How Dementia Can Be Prevented For One-In-Three post image

There are 9 risk factors for dementia, which can all be reduced.

One-in-three cases of dementia is a result of manageable lifestyle factors, a new report from 24 international experts concludes.

There are nine risk factors identified by dementia experts:

  • low levels of education,
  • midlife hearing loss,
  • physical inactivity,
  • high blood pressure (hypertension),
  • type 2 diabetes,
  • obesity,
  • smoking,
  • depression,
  • and social isolation.

These risk factors account for 35% of dementia cases.

In other words: changing or managing these factors will help fight off dementia.

Addressing high blood pressure, obesity and hearing loss reduces risk by 20%, the experts conclude.

Professor Lon Schneider, one of the report’s authors, said:

“There’s been a great deal of focus on developing medicines to prevent dementia, including Alzheimer’s disease.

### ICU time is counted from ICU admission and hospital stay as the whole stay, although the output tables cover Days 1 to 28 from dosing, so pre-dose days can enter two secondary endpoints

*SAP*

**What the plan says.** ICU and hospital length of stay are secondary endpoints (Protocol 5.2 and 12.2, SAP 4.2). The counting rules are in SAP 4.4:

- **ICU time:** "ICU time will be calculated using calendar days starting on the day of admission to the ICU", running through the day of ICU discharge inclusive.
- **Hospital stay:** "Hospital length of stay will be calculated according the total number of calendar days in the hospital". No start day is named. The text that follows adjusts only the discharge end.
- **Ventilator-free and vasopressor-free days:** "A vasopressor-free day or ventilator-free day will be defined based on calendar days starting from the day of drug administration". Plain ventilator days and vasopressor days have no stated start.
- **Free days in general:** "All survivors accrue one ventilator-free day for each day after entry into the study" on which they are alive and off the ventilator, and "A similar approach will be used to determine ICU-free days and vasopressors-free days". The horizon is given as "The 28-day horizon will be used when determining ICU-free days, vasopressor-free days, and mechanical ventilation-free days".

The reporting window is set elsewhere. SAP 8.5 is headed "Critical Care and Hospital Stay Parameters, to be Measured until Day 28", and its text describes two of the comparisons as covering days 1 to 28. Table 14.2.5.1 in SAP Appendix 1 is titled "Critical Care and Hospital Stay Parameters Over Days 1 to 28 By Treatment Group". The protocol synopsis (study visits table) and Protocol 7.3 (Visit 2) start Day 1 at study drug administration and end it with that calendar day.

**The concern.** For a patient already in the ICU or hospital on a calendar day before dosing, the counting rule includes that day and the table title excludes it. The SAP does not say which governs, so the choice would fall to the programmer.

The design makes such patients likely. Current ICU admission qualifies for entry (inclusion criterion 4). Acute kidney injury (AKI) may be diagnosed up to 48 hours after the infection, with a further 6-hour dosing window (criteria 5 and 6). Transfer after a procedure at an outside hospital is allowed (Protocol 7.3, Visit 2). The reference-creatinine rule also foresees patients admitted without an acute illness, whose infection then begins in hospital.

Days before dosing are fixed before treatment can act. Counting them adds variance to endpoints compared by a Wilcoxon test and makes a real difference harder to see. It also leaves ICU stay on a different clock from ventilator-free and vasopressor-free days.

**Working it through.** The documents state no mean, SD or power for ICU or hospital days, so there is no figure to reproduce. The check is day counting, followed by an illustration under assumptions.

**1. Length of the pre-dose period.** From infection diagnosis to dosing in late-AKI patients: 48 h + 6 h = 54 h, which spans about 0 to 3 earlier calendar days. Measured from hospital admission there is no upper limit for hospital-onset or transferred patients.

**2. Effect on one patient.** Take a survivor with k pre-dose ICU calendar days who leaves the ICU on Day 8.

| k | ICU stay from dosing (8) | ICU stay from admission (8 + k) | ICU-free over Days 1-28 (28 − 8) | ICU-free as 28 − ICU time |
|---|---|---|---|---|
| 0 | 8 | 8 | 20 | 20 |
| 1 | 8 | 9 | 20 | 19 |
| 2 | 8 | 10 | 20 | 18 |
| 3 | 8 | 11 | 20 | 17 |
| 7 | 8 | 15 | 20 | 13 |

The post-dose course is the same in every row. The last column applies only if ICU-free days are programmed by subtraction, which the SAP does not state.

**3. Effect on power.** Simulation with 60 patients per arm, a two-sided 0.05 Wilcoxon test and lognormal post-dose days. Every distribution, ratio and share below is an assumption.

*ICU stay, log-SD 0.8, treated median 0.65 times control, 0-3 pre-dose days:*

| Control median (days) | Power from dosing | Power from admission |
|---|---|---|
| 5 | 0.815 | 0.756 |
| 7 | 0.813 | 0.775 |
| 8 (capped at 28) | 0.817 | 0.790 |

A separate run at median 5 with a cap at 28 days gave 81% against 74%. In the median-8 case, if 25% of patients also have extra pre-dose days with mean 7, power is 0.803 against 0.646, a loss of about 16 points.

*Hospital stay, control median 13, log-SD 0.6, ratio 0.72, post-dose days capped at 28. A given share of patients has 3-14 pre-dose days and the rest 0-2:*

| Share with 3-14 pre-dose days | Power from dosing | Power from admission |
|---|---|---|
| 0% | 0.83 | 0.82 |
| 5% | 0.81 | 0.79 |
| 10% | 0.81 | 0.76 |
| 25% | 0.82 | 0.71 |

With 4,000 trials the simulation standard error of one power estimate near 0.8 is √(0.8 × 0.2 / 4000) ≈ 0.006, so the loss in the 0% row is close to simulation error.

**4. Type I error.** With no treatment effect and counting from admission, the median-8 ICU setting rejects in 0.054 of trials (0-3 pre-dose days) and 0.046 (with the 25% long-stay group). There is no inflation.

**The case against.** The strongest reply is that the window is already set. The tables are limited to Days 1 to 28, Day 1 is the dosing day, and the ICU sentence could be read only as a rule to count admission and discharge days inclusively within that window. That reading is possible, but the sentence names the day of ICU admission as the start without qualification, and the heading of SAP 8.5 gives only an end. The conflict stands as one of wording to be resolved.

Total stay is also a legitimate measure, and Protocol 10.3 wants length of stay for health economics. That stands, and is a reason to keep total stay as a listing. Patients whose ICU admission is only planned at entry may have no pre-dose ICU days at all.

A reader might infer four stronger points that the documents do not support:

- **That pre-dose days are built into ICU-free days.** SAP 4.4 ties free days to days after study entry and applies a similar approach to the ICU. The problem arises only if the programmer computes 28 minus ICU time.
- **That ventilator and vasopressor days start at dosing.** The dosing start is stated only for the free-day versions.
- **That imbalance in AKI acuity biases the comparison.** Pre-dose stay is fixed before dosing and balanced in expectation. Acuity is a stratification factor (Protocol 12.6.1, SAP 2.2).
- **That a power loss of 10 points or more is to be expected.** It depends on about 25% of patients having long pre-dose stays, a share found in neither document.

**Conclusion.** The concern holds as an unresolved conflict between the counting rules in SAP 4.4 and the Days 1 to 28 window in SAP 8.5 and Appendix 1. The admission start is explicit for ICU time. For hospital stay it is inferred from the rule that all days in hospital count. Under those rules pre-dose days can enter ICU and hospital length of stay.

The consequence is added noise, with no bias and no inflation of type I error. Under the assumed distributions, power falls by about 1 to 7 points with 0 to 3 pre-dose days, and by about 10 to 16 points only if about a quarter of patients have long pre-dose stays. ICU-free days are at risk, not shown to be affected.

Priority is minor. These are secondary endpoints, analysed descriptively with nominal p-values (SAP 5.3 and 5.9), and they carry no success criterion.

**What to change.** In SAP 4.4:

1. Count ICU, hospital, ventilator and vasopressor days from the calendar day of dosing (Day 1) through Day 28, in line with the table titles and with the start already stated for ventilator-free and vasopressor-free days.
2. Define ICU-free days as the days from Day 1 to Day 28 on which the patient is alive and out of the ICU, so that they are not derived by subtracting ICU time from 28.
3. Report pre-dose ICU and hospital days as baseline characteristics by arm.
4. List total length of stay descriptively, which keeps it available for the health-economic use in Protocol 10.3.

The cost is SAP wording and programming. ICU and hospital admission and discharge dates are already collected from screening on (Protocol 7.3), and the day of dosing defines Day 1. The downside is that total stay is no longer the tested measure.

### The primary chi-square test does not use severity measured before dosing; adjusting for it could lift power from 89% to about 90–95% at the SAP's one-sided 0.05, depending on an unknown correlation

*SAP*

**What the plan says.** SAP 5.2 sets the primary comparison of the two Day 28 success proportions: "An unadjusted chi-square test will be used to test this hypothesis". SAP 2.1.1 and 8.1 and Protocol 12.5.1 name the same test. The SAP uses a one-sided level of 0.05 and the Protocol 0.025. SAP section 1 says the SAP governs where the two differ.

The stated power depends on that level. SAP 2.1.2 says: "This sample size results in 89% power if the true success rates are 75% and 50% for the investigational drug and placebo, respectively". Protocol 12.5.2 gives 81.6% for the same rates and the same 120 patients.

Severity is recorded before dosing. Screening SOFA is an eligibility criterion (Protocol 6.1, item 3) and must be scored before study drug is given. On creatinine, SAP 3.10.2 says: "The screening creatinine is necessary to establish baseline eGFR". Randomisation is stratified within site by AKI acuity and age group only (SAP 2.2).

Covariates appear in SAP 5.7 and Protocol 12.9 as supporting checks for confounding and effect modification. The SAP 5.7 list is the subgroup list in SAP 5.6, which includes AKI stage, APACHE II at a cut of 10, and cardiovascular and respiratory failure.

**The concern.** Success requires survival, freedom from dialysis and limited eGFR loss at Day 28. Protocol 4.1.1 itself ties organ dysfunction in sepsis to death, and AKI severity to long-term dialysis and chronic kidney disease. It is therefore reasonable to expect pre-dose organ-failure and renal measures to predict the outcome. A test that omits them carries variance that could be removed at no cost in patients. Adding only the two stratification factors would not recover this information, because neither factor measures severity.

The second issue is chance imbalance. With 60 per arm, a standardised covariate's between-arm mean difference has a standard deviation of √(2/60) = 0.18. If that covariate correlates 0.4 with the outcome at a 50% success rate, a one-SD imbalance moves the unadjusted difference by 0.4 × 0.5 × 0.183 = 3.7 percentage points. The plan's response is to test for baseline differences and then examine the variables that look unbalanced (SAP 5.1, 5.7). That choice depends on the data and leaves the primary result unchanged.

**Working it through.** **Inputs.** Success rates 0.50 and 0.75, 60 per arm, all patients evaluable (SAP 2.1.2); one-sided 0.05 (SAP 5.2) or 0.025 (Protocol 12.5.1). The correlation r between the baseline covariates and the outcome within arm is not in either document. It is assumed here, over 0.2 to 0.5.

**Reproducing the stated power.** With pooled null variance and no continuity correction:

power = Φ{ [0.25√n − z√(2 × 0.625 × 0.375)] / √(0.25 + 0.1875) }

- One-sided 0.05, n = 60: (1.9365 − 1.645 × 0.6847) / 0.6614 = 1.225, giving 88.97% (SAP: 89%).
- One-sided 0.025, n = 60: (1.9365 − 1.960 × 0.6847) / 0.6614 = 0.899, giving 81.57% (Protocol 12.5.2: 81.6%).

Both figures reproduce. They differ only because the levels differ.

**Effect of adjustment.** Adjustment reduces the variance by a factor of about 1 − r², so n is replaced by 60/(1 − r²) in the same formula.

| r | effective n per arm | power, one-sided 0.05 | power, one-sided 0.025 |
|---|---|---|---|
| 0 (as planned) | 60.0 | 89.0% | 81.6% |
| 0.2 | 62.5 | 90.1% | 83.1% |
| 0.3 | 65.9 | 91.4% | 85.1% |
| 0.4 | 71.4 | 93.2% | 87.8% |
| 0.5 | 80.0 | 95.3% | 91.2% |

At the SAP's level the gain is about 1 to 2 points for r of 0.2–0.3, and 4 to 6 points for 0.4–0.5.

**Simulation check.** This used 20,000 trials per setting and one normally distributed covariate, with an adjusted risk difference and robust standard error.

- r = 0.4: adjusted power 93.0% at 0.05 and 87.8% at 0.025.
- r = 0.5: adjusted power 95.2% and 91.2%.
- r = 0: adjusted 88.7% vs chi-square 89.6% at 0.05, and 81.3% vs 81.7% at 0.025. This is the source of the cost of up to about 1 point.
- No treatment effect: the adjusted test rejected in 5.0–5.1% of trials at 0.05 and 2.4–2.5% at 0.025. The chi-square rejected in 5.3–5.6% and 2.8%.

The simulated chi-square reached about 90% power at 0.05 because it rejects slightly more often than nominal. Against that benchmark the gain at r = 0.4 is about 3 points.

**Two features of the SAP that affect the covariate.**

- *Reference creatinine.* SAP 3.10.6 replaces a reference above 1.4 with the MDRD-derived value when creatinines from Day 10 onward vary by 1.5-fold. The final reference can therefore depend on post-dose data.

But we can’t lose sight of the real major advances we’ve already made in treating dementia, including preventive approaches.”

Approaches that include managing depression, increasing social contact and physical activity could reduce dementia risk another 15%

Professor Schneider said:

“The potential magnitude of the effect on dementia of reducing these risk factors is larger than we could ever imagine the effect that current, experimental medications could have.

Mitigating risk factors provides us a powerful way to reduce the global burden of dementia.”

Drugs are also not the best way to treat dementia, the experts concluded.

Professor Schneider said:

“Antipsychotic drugs are commonly used to treat agitation and aggression, but there is substantial concern about these drugs because of an increased risk of death, cardiovascular adverse events and infections, not to mention excessive sedation,”

Instead social contact and activities were better at stemming aggression and agitation linked to dementia.

Around 47 million people around the world have dementia.

It is estimated this number could be as high as 115 million by 2050.

The study was published in the journal The Lancet (Livingston et al., 2017).

Alzheimer’s image from Shutterstock